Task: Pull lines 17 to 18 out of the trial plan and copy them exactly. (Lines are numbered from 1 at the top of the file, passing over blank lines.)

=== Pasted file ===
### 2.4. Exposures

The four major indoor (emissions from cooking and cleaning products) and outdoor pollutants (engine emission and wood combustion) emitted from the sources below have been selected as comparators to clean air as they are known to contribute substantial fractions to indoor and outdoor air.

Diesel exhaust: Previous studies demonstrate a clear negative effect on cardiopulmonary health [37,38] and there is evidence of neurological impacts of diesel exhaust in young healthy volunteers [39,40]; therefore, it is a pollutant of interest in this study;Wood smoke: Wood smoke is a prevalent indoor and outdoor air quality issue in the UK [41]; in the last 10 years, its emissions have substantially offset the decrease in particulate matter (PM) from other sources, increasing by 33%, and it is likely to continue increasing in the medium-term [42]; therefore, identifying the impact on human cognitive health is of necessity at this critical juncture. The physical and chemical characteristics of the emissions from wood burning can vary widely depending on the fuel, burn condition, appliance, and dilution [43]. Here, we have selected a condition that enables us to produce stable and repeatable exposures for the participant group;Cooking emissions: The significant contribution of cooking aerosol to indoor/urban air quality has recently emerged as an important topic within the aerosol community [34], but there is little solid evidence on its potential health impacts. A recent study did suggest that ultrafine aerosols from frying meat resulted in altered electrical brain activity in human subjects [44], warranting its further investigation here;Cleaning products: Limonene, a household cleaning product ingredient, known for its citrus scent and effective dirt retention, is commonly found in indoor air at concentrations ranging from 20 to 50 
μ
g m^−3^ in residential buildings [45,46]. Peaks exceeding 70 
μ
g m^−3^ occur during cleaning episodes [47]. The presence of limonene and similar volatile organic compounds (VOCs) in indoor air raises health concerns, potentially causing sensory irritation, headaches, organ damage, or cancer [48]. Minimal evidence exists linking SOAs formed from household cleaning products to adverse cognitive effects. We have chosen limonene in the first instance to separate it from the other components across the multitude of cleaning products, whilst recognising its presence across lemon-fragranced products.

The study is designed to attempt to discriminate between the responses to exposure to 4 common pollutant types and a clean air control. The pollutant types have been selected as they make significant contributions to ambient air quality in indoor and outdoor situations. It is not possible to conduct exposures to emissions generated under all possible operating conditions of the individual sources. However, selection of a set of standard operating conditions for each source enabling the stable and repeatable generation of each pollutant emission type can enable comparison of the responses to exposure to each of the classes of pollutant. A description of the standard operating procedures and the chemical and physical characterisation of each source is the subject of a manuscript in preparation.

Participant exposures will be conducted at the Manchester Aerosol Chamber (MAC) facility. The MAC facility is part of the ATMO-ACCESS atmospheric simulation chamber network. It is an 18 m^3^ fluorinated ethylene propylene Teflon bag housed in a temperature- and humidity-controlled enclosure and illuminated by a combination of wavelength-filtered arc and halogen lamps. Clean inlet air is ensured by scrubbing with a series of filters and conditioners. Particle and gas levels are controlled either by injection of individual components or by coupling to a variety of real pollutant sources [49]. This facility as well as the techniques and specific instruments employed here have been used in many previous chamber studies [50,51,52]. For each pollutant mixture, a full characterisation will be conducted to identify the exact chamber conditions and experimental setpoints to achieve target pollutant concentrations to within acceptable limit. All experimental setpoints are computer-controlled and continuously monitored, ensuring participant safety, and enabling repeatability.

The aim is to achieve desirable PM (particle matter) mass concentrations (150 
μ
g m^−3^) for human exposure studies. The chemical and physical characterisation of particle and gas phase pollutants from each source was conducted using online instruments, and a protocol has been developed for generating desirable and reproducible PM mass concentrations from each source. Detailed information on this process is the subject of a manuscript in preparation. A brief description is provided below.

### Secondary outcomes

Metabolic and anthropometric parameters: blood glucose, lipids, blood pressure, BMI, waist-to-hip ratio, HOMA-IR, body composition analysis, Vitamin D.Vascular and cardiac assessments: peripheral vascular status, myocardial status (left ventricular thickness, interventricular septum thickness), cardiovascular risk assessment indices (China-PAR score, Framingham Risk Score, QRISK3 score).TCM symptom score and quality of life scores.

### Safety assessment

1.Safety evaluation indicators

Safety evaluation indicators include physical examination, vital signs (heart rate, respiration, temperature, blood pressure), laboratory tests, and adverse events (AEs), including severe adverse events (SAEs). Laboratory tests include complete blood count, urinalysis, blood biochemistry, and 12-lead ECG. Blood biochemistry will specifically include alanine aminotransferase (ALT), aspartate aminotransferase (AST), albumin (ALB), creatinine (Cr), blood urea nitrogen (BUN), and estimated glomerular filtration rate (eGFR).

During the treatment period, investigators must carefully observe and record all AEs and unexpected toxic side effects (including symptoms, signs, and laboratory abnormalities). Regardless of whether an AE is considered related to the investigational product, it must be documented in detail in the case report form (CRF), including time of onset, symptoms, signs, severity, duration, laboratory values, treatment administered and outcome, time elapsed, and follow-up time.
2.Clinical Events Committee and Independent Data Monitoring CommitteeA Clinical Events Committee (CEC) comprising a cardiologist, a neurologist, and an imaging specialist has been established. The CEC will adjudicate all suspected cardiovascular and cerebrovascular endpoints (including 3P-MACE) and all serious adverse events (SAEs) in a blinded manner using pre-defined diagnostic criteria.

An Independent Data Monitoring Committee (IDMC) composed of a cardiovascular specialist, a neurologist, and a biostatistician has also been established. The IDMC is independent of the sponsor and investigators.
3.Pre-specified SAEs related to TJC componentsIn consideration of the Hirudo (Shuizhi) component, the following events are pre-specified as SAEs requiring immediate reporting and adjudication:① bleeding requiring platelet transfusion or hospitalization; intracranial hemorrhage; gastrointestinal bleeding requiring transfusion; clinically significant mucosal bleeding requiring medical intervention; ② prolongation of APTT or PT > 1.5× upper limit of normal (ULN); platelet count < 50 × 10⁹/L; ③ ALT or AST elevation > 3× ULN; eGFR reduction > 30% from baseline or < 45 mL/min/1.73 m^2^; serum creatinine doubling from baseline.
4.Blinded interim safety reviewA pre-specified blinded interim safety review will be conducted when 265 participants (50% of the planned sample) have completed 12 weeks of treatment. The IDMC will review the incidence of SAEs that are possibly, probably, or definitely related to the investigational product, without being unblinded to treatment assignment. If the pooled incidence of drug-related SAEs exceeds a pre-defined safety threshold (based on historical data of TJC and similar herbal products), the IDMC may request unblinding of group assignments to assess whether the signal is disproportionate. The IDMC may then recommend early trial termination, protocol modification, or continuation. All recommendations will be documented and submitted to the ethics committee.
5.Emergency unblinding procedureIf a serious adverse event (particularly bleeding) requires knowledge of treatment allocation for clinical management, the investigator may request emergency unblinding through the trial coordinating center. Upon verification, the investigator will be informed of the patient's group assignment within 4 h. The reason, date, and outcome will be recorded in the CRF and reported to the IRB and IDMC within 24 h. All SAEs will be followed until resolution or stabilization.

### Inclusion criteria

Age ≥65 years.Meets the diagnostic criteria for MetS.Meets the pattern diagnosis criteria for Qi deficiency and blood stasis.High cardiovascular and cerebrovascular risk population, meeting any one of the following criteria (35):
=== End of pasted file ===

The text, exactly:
Safety evaluation indicators include physical examination, vital signs (heart rate, respiration, temperature, blood pressure), laboratory tests, and adverse events (AEs), including severe adverse events (SAEs). Laboratory tests include complete blood count, urinalysis, blood biochemistry, and 12-lead ECG. Blood biochemistry will specifically include alanine aminotransferase (ALT), aspartate aminotransferase (AST), albumin (ALB), creatinine (Cr), blood urea nitrogen (BUN), and estimated glomerular filtration rate (eGFR).

During the treatment period, investigators must carefully observe and record all AEs and unexpected toxic side effects (including symptoms, signs, and laboratory abnormalities). Regardless of whether an AE is considered related to the investigational product, it must be documented in detail in the case report form (CRF), including time of onset, symptoms, signs, severity, duration, laboratory values, treatment administered and outcome, time elapsed, and follow-up time.